The second Columbia album, "Portraits," showed tremendous growth in the band and an attempt to change with the times; to not be pigeonholed as a bubblegum group. Unfortunately, that growth led to the demise of The Buckinghams. "We wanted to write a lot of the stuff. On the road, we really started to get into it. This was a problem for Guercio because he saw it as the group gaining back some control. We told him that since we wrote these songs, we are going to set up our own publishing company. We did not want our songs to go into Guercio's publishing company. At first, Guercio says no problem, we'll get the paperwork going. However, he later came back and said 'the record company has to release the album immediately, so I threw your songs into my publishing company.' The flags went up. From then on, attorneys starting getting involved and things got hairy. We sued Guercio for fraud regarding the publishing. It was a big knot of litigation. In retaliation, Guercio told Clive Davis [head of Columbia] that we were 'puppets,' and if not for him, there would be no Buckinghams. Guercio poisoned us at Columbia. We fired Guercio and told Columbia we wanted another producer." (Guercio later went on to produce Blood, Sweat & Tears and Chicago.) Although behind the scenes things were imploding, the Buckinghams were exploding on the charts with "Hey Baby (They're Playing Our Song) (BB #12, 1967) and the trippy, "A Day In The Life" inspired, "Susan" (BB #11, 1967).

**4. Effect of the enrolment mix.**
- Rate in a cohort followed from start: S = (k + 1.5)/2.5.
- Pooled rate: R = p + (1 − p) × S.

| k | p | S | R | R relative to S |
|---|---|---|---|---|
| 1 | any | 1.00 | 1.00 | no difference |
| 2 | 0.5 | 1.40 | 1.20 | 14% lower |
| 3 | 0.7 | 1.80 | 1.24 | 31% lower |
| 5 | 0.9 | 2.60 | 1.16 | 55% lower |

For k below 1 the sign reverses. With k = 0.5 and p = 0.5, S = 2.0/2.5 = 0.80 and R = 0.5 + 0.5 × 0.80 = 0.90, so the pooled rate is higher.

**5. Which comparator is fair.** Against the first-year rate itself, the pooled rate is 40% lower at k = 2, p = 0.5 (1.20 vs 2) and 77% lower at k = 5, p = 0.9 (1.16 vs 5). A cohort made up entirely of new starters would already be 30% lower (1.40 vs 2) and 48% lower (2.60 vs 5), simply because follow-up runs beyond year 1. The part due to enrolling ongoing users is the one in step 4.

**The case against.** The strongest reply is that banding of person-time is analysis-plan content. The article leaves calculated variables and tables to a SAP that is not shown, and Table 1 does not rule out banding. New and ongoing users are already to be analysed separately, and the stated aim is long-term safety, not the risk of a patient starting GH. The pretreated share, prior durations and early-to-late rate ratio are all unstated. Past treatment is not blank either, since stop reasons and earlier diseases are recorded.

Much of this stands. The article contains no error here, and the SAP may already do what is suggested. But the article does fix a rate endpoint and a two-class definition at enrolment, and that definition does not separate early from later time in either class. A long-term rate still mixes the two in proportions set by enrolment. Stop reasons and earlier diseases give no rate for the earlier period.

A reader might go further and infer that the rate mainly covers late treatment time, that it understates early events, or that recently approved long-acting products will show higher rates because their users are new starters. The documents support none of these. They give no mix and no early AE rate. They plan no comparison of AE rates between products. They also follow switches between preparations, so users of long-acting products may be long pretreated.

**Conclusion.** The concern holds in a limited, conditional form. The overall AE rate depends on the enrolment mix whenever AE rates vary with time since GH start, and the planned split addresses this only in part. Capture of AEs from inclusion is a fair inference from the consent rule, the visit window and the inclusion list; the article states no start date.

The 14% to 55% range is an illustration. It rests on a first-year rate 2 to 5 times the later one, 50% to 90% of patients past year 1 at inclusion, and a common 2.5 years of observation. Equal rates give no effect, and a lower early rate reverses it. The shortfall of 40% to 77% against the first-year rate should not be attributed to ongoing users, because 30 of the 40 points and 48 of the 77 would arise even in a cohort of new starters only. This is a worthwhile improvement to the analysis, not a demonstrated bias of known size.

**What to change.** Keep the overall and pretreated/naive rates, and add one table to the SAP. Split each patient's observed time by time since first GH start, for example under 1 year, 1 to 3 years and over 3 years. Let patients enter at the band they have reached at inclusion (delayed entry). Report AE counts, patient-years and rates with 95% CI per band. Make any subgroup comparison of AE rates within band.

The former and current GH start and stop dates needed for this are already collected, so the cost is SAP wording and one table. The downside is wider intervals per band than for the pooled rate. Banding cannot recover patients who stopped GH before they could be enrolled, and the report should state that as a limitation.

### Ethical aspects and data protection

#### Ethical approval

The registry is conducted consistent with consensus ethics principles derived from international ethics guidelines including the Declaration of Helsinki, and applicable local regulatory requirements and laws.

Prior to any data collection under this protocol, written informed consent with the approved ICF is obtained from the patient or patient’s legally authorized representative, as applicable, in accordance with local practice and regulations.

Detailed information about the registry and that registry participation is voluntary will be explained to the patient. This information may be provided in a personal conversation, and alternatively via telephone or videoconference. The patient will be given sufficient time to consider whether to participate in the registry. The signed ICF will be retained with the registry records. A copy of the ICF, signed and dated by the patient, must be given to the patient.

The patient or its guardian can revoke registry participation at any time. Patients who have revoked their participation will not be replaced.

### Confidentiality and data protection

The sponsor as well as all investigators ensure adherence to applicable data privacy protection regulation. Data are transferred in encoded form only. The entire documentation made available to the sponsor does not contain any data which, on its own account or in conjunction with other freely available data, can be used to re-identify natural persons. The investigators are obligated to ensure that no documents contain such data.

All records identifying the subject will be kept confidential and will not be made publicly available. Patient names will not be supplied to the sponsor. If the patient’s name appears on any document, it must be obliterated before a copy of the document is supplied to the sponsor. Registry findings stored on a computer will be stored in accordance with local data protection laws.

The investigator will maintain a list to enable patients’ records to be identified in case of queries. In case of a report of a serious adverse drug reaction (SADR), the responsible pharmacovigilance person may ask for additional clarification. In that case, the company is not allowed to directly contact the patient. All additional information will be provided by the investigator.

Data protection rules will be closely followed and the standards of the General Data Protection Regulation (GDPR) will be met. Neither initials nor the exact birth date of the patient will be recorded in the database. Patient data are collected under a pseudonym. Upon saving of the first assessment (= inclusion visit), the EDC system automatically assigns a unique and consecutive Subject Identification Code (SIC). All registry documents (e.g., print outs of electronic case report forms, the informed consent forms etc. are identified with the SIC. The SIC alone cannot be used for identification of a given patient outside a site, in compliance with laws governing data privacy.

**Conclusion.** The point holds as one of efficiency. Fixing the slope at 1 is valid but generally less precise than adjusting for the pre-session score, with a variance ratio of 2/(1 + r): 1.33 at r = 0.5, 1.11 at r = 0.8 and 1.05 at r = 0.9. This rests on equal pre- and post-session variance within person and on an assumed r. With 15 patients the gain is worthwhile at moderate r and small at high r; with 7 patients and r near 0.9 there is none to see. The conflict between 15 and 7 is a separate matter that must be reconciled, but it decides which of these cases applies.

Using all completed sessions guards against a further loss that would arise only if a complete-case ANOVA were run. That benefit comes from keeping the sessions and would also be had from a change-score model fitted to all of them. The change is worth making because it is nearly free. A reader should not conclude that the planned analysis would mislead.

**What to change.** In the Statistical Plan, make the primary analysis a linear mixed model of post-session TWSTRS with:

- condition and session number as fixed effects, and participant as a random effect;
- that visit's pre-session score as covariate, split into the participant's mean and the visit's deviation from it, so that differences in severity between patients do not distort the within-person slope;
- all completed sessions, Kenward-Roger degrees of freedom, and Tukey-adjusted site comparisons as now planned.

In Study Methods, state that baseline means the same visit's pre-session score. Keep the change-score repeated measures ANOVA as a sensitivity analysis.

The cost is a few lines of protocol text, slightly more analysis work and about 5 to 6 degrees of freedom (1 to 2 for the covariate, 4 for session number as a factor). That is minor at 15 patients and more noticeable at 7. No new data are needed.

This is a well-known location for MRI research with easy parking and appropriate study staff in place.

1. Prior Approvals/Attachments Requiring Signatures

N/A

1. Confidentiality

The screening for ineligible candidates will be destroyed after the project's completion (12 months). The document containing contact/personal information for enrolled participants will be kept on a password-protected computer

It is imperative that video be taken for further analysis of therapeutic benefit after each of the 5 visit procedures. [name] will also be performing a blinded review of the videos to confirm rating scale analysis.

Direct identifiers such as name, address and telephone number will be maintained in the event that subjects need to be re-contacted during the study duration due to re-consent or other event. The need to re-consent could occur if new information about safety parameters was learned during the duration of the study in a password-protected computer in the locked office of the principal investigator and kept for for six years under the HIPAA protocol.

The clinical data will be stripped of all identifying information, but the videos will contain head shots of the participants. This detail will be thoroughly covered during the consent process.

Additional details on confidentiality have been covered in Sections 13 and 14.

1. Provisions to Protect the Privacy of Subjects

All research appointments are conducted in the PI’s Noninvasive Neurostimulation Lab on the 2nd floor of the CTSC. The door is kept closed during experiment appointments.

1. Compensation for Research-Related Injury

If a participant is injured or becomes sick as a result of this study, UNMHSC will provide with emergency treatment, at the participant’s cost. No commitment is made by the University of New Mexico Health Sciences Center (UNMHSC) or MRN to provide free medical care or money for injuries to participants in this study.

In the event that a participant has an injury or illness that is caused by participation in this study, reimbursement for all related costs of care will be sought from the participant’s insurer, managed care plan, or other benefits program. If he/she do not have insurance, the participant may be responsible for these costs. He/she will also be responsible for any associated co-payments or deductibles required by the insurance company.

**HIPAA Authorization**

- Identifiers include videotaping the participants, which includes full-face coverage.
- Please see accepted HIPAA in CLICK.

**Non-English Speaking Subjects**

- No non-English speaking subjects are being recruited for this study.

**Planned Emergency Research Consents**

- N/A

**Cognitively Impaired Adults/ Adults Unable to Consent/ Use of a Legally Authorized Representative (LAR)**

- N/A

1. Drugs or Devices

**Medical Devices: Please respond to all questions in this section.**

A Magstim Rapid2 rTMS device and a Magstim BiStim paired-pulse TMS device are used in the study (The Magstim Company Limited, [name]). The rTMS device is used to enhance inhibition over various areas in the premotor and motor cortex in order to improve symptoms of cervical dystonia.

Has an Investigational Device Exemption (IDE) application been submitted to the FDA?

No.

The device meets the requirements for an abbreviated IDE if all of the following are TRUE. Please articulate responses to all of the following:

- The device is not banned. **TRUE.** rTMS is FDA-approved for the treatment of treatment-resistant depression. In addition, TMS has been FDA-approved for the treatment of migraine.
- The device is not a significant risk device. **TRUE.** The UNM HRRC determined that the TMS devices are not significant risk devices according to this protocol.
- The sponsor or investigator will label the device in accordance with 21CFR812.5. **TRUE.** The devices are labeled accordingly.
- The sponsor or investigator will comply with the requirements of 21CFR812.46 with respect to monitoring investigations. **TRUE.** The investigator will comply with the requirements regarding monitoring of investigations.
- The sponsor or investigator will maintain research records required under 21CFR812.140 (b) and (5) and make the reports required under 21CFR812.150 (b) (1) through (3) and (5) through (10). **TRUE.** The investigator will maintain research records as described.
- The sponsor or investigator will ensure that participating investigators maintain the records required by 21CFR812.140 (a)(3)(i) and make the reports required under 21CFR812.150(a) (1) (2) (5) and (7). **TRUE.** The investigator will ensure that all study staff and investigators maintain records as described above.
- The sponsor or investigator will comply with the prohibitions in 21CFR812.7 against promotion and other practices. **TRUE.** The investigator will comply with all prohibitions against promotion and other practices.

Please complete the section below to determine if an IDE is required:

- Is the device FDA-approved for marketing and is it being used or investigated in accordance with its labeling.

The last Columbia album, "In One Ear And Gone Tomorrow," utilized the production services of Jimmy "Wiz" Wisner. "The match of the band with Wisner was not that good. He was a nice guy, but he produced us in a different way, incorporated a different sound." Highlights of this album are the abovementioned "Back In Love Again" b/w "You Misunderstand Me" (b side only) (both penned by Marty Grebb), and the lush group composition "Song Of The Breeze." The catchy pop song "Where Did You Come From" was also recorded during this period for inclusion in the 20th Century Fox Film, "The Guru." "It ["Where..."] could have been a hit. Columbia just did not care about us by that point. We had then become a throw away group." To make matters worse, it was during this time that the group got busted in Iowa for possession of marijuana. "Everyone was acquitted of the charges for lack of proof. The papers never printed our acquittal."